In fact, the central government and the Reserve Bank of India have already declared that India’s economy will grow at a slower pace in 2023-24 vis-à-vis last year because of high inflation and interest rates. Hence, the projections of higher tax revenue earnings of the Punjab government amid a slowing economy are far from reality. The only proposition to earn more tax revenue by the government turns out to be the additional levying of taxes (under state government’s jurisdiction) on the people of Punjab in the future.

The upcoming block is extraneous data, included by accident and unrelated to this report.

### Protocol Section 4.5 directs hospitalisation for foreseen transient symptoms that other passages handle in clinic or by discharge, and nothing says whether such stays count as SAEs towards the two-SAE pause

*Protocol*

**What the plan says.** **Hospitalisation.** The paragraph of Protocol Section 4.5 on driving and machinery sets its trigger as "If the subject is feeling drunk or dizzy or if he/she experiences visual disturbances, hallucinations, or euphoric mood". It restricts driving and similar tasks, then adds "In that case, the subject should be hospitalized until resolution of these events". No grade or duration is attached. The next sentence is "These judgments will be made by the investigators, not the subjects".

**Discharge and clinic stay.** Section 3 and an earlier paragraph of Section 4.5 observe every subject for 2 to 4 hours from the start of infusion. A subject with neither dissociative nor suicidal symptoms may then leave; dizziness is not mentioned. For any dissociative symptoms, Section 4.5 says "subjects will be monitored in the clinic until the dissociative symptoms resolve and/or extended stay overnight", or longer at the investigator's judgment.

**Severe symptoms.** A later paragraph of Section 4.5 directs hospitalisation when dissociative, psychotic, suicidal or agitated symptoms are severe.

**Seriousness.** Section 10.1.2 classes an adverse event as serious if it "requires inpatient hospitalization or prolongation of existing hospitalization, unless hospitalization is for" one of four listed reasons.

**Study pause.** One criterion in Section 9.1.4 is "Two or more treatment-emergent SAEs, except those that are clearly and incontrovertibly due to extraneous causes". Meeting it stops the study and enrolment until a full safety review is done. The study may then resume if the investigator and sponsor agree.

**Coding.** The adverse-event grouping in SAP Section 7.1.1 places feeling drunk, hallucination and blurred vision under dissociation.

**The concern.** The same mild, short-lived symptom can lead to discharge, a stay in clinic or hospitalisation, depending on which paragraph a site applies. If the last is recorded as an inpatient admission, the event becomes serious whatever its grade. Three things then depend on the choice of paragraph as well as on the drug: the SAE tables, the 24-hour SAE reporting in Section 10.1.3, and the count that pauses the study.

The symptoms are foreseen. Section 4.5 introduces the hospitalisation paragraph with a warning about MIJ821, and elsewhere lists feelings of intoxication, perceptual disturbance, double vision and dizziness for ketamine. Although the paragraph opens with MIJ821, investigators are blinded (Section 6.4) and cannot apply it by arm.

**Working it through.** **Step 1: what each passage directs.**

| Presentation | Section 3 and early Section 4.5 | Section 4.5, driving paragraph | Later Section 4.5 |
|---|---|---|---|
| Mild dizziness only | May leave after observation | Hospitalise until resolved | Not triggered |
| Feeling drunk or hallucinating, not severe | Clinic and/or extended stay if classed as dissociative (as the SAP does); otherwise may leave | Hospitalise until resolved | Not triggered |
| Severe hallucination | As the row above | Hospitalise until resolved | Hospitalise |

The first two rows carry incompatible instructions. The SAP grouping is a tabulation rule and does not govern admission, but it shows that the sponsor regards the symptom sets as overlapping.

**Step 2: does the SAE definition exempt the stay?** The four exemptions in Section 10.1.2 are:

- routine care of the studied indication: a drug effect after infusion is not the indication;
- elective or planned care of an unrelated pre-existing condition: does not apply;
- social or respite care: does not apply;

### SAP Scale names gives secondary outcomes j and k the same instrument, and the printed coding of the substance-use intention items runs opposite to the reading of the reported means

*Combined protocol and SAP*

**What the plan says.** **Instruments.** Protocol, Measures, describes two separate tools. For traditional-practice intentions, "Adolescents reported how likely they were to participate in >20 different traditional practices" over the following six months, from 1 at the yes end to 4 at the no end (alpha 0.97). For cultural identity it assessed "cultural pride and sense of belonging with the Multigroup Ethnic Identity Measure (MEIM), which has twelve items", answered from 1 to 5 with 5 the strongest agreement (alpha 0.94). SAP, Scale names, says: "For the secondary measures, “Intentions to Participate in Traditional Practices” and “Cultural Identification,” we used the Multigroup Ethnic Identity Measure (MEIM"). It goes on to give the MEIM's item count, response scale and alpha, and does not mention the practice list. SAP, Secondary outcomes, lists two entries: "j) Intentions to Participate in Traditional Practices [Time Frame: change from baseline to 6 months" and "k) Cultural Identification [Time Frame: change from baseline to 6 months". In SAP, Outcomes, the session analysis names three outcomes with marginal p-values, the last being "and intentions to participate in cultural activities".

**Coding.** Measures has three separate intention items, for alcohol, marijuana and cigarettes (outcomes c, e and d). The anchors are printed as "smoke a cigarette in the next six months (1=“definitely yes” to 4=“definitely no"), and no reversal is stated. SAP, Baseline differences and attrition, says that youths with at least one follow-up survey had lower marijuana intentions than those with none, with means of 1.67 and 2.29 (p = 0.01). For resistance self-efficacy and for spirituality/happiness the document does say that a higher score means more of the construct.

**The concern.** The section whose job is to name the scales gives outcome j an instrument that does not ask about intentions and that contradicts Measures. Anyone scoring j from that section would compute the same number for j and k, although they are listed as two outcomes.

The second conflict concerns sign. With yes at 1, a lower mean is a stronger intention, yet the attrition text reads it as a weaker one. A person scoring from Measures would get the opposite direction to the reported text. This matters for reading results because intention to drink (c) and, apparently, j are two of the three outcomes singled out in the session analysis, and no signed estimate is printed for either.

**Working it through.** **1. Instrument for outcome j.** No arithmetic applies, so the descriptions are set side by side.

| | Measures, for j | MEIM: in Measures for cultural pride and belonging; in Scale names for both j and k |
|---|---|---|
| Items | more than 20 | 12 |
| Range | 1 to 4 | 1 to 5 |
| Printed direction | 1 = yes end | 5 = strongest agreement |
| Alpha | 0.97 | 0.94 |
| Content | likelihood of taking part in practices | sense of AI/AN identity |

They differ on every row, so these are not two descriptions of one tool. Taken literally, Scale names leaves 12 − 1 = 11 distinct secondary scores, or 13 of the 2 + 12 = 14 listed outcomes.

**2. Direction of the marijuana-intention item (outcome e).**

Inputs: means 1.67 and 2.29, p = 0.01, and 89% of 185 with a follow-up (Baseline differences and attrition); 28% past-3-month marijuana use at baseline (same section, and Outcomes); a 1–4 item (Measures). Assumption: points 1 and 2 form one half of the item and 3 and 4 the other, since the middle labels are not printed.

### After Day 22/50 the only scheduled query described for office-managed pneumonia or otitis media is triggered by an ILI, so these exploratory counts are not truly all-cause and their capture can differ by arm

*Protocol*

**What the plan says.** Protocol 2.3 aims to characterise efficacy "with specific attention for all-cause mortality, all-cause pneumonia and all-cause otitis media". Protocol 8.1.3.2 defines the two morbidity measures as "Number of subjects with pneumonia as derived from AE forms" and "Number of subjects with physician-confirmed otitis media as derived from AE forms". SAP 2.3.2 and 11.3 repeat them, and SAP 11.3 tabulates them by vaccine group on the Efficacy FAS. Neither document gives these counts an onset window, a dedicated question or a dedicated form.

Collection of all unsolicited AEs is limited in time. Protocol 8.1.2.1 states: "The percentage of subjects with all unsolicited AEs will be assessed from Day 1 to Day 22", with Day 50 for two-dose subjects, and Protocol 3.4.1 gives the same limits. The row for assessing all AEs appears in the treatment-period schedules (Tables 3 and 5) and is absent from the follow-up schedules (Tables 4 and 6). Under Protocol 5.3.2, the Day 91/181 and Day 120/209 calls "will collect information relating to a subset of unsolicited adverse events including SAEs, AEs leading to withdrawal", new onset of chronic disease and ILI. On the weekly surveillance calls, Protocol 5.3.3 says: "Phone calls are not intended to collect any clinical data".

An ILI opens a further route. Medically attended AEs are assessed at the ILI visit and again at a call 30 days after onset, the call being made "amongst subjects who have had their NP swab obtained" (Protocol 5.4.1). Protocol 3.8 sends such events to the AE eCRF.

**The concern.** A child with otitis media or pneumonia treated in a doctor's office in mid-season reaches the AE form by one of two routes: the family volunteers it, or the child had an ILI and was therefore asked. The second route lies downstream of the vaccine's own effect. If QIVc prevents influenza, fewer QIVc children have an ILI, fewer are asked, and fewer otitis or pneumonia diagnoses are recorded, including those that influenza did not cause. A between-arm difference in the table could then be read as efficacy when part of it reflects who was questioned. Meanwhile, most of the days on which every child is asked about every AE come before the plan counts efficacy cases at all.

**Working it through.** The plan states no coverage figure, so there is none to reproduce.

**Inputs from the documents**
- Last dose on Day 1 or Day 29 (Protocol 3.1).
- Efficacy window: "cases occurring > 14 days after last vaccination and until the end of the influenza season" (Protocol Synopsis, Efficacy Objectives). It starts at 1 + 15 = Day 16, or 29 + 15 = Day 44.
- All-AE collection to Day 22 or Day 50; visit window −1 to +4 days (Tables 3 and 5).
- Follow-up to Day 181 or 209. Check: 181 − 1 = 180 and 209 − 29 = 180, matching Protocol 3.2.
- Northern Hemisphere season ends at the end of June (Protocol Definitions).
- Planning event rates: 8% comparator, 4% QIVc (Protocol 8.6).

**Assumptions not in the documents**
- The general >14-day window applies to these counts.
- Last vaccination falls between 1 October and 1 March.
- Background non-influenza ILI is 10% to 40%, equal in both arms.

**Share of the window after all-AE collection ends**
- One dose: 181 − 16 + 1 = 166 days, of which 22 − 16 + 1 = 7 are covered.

Expenditure side trendAgainst a revenue of ` 98,852 crore, the Punjab government for 2023-24 has estimated a total expenditure at Rs.1,96,462 crore, which is almost double the amount of revenue earned.When we further analyse various heads of expenditure, it gets reflected that ` 74600 crore will be spent on the committed liabilities of the government viz. salaries, pensions and interest payments on loans. This amount tantamount to 75% of the total revenue (98,852 crores) projected to be earned in 2023-24. Further, a sum of `49,000 crore has been earmarked for other expenditure, of which a large chunk (Rs.20,000 crore) is listed for the power sector, which naturally leaves a minuscule amount for the development of all other segments. Thus, it is not difficult to comprehend from here that the allocation of grants to education, health and agricultural sectors will be obtained by cutting down the grants of some other sectors. It becomes pertinent to mention here that the government has also reduced the allocation on capital expenditure which strengthens the infrastructure (construction of roads, bridges, dams, power houses, parks) in an economy. The allocation for capital expenditure has been reduced from Rs.10,981 crore (2021-22) to Rs.10,354 crore. What is astounding here and can trigger a separate debate is that the government’s own accounts testify that the government has not spent even a third (till January 2023) of the proposed Rs.10,981 crore allocated last year.Debt analysis of PunjabBudget 2022 had proposed borrowings of `35,050 crore for the year 2022-23, but this year budget documents show that the government may have to borrow Rs.45,400 crore by the end of FY23 on account of a shortfall in revenue. For FY24, the government’s target is to raise a debt of Rs.49,000 crore. However, as discussed above, fiscal trends may take a reverse turn once again in 2023-24 due to the slowing down of economic activities that may compel the Punjab government to borrow more than it has proposed. Budget documents show that the government has proposed to take a market loan of Rs. 45,700 crore by pledging government securities. Ironically, rates of interest have already been hiked by the banks since 2022 and the Punjab government’s fiscal reputation is not very sound (Debt GSDP ratio being highest in the country), that will make the raising of loans from the market more expensiveBreaking the debt trapAt the outset, the Punjab government should be crystal clear if it wants to get rid of the debt that is mounting day by day, or wants to further drown in debt by offering free services to the masses by taking additional loans. Unless and until the government is itself not clear in its intentions, the ad hoc measures will continue to pave their way in each budget and the state will continue to sink in the sea of debt.